C64 OS reserves 4 consecutive zero page addresses, just for SID music, which is enough for 2 pointers. Some SIDs require more than 4 ZP addresses, but a great many don't need more than this. SIDs must be relocated to use these and only these ZP addresses, otherwise the tune risks trampling on Zero Page used by other parts of the OS and it will surely result in a crash of beautiful colors. Where in main memory the SID gets relocated to, and how long the SID is, are somewhat flexible, but some address ranges are better than others.

The essential C64 OS memory map reserves $0000 to $08FF as workspace memory for variables, tables, buffers, and so on. $0900 to somewhere way up high like $8100 (it varies slightly depending on the hardware you're using) is heap memory. The C64 OS KERNAL runs from the end of heap memory to $CFFF. $D000 to $DFFF is used both for I/O and for VIC-II screen and buffers and some other stuff. Then $E000 to $FFFF is used for Utilities, bitmap graphics and mouse pointers, as well as the C64 KERNAL in ROM of course.

An Application's main binary is hard-assembled to $0900 and up. A Utility's main binary from $E000 and up. When an Application's main binary is loaded in, the space it took at the bottom of heap gets marked so the allocator knows it's not free. Once these main binaries are running, they make dynamic allocations and load in numerous relocatable components from remaining heap memory. Heap allocations are made from the top down. That is, if an Application loads in a 2-page library, the allocator finds the first 2 consecutive pages of memory, starting from $8100 (or thereabouts) and searching downwards towards $0900. In practice, this means the last memory ever to be allocated, and the memory most likely to be available at any given moment is that which immediately follows the Application's main binary.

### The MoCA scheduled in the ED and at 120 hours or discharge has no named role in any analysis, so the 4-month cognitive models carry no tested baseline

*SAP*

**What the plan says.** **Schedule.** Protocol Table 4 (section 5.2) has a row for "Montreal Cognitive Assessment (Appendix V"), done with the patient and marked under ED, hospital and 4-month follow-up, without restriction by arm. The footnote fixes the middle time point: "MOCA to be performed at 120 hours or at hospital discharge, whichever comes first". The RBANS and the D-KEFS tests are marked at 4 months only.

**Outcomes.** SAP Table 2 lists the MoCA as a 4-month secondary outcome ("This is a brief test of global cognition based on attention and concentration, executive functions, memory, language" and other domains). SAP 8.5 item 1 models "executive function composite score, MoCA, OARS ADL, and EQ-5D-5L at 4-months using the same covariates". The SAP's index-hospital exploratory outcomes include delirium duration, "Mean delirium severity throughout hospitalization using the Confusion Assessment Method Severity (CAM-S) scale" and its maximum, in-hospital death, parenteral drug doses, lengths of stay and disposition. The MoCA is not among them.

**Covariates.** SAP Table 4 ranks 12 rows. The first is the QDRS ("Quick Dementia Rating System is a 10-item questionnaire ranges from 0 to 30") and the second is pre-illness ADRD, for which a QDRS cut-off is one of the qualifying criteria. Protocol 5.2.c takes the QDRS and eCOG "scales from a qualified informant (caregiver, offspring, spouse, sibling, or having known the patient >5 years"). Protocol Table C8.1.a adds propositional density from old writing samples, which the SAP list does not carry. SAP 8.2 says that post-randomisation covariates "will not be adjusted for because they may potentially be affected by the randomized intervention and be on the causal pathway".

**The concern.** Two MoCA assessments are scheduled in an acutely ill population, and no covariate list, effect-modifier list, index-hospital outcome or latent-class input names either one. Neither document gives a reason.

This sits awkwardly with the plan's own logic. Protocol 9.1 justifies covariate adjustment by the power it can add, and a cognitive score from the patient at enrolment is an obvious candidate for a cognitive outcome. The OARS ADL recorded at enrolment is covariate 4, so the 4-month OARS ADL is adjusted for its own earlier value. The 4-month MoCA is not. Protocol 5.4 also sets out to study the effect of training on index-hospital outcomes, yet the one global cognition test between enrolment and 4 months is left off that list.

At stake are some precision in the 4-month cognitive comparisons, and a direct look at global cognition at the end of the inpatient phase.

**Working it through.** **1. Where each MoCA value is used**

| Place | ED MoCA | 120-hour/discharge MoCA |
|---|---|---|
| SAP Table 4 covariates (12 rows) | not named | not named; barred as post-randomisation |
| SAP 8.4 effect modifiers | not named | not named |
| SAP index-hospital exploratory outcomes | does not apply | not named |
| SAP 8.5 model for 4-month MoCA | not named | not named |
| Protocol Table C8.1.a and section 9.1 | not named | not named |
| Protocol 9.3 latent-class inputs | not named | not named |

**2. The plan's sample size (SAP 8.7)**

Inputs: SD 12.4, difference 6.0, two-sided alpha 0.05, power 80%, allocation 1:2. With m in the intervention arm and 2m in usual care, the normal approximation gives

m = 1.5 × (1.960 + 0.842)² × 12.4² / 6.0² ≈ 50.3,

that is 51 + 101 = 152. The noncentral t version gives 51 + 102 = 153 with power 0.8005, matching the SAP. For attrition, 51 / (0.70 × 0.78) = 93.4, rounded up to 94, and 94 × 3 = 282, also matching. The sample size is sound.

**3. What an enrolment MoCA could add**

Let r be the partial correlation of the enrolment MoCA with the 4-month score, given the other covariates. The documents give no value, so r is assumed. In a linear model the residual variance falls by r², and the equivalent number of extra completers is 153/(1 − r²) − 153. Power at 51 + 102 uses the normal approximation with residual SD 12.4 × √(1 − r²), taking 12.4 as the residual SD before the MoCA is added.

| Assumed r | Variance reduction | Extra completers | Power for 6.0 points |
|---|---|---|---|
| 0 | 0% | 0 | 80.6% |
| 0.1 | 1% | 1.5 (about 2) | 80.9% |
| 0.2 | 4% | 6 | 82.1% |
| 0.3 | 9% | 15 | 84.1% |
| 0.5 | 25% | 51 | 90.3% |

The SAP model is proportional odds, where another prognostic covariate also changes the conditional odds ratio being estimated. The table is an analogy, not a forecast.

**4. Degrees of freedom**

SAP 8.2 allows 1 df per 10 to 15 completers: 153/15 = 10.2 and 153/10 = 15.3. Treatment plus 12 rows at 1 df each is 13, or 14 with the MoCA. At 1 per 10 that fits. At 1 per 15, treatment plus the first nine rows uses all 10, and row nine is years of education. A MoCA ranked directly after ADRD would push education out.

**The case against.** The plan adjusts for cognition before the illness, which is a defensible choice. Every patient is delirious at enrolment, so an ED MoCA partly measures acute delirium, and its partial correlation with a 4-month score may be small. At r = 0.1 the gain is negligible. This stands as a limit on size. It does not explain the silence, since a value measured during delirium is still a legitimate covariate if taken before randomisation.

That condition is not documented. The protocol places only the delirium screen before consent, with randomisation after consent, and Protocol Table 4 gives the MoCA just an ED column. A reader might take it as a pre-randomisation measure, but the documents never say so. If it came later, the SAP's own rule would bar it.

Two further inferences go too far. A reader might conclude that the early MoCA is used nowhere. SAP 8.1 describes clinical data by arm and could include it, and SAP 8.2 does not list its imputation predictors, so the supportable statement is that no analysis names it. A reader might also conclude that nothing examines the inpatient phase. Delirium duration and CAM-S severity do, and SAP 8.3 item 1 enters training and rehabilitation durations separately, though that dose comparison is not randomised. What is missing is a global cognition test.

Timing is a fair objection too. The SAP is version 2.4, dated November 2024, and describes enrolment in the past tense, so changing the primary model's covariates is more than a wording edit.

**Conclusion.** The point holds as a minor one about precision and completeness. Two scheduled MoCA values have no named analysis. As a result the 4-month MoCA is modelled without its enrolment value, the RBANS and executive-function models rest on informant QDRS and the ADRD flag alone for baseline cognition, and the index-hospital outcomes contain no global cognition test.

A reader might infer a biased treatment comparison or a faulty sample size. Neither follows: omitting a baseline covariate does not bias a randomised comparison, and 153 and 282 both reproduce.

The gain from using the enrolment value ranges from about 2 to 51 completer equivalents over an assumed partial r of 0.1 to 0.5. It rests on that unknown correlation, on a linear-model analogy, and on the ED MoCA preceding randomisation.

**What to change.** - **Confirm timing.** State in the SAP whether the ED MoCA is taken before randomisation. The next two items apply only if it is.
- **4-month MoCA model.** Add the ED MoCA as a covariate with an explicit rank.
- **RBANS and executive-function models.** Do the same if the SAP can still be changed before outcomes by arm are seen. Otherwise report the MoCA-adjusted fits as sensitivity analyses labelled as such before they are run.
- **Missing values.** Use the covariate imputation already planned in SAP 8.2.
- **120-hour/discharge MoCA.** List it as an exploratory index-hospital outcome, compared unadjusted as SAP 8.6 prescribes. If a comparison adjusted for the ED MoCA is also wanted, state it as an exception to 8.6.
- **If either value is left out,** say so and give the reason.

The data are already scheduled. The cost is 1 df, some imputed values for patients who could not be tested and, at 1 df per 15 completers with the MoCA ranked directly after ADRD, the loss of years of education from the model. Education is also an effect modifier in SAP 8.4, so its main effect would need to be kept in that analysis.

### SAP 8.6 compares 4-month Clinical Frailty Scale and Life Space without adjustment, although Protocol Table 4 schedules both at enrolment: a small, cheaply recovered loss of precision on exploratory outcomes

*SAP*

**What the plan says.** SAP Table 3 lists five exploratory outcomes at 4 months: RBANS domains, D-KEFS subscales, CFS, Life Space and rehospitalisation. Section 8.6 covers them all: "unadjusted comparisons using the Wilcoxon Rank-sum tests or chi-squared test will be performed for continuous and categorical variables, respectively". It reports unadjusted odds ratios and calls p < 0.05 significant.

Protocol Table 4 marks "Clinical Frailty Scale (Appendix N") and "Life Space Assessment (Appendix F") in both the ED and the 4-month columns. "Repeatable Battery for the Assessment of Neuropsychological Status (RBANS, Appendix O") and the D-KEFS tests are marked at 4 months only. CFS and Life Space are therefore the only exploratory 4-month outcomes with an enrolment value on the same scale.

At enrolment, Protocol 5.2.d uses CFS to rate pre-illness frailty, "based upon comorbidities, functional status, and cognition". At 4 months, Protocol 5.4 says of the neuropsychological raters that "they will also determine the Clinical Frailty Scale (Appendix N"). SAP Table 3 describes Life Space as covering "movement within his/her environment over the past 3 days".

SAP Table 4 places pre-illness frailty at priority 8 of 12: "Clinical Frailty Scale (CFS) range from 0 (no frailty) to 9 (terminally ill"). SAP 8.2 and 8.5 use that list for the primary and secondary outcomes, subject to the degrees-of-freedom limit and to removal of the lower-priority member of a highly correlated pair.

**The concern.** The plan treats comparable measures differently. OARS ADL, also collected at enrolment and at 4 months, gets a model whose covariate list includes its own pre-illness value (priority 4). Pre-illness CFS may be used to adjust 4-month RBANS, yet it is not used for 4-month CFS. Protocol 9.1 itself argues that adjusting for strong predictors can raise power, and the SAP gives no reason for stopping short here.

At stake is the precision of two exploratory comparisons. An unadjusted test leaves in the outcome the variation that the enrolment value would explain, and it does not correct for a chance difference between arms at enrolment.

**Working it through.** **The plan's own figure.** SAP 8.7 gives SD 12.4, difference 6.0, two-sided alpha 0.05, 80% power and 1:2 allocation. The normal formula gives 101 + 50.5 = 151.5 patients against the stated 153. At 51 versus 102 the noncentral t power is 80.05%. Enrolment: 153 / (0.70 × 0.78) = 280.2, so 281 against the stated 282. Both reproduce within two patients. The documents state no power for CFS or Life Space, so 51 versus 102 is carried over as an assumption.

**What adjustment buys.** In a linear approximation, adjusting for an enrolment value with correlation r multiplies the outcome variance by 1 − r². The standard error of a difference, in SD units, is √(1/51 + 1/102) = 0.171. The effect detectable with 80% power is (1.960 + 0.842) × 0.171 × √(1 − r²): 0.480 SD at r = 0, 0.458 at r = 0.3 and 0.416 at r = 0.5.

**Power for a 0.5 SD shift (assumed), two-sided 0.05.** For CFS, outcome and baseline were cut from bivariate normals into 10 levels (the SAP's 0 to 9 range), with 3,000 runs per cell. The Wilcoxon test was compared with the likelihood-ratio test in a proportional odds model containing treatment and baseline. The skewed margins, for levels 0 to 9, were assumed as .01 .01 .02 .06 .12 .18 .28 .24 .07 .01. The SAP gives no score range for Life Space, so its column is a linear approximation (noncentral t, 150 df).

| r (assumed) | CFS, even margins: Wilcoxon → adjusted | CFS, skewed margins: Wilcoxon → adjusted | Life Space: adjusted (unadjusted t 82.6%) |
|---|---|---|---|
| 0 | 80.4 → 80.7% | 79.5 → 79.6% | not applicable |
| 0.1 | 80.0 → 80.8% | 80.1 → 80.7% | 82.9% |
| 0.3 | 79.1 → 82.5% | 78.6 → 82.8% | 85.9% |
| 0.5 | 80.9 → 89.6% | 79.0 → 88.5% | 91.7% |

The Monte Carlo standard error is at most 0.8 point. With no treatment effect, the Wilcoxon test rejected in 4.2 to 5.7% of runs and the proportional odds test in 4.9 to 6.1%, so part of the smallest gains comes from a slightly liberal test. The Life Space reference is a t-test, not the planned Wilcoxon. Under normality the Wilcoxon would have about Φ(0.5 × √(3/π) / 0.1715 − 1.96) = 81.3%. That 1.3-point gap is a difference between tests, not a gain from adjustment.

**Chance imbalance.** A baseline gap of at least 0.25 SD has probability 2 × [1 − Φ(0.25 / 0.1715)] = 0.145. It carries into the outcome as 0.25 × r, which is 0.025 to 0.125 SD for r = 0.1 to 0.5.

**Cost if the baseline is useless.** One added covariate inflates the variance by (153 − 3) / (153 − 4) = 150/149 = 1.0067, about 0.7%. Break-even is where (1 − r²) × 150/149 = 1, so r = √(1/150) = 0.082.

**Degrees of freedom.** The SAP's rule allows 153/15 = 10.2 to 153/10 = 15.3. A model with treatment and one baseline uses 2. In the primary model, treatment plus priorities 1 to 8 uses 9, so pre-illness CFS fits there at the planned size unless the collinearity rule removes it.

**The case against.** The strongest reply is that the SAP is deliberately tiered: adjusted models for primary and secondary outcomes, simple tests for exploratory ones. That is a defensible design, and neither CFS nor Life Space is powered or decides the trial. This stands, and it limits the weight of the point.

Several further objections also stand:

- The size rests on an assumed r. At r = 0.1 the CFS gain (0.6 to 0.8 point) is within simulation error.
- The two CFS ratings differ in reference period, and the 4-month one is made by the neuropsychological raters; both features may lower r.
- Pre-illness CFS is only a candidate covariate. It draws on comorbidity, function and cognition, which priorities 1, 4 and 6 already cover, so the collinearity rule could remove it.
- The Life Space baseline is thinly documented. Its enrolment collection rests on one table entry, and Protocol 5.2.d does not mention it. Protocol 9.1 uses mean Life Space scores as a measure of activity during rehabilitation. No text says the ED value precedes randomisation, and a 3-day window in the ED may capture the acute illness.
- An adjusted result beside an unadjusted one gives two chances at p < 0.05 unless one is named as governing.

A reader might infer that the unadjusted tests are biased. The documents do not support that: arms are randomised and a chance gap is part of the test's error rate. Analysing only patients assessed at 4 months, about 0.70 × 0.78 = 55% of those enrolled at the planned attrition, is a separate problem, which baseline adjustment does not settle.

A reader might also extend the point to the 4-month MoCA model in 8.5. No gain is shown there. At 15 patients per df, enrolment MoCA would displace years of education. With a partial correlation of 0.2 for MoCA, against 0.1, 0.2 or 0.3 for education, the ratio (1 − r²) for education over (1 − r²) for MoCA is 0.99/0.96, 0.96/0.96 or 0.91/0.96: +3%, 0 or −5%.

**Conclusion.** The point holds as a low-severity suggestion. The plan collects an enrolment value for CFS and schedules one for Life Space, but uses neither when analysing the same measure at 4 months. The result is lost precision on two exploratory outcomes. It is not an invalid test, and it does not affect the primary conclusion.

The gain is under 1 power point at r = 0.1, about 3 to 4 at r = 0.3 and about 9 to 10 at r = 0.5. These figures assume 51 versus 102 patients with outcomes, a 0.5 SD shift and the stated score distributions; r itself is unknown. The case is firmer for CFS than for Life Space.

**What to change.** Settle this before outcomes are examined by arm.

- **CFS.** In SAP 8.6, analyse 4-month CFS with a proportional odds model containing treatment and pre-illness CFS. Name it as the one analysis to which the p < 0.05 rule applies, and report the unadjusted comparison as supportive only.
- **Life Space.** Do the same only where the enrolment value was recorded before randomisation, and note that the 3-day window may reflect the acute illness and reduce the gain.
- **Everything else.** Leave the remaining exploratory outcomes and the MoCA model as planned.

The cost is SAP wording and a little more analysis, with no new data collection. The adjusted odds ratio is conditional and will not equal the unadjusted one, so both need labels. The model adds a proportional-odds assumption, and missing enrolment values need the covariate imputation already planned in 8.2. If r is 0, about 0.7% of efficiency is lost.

We don't know precisely how big the main binary will be, it varies. However, if a SID starts at $2000, that leaves $0900 to $1FFF, which is $16FF or just shy of 6KB for the Application's main binary. 6KB is a lot. And because everything in C64 OS (so far) has been developed natively using Turbo Macro Pro, it's been my experience that it can't really handle the quantity of code necessary to assemble a binary that large. Even the File Manager, which is quite featureful, does not have a 6KB main binary. The reason is because large swaths of its functionality have been carved off into reusable shared libraries, toolkit classes, and other dynamically loadable/relocatable components. Therefore, while not strictly necessary, in my opinion, the best place to relocate a SID to (for use in C64 OS) is $2000.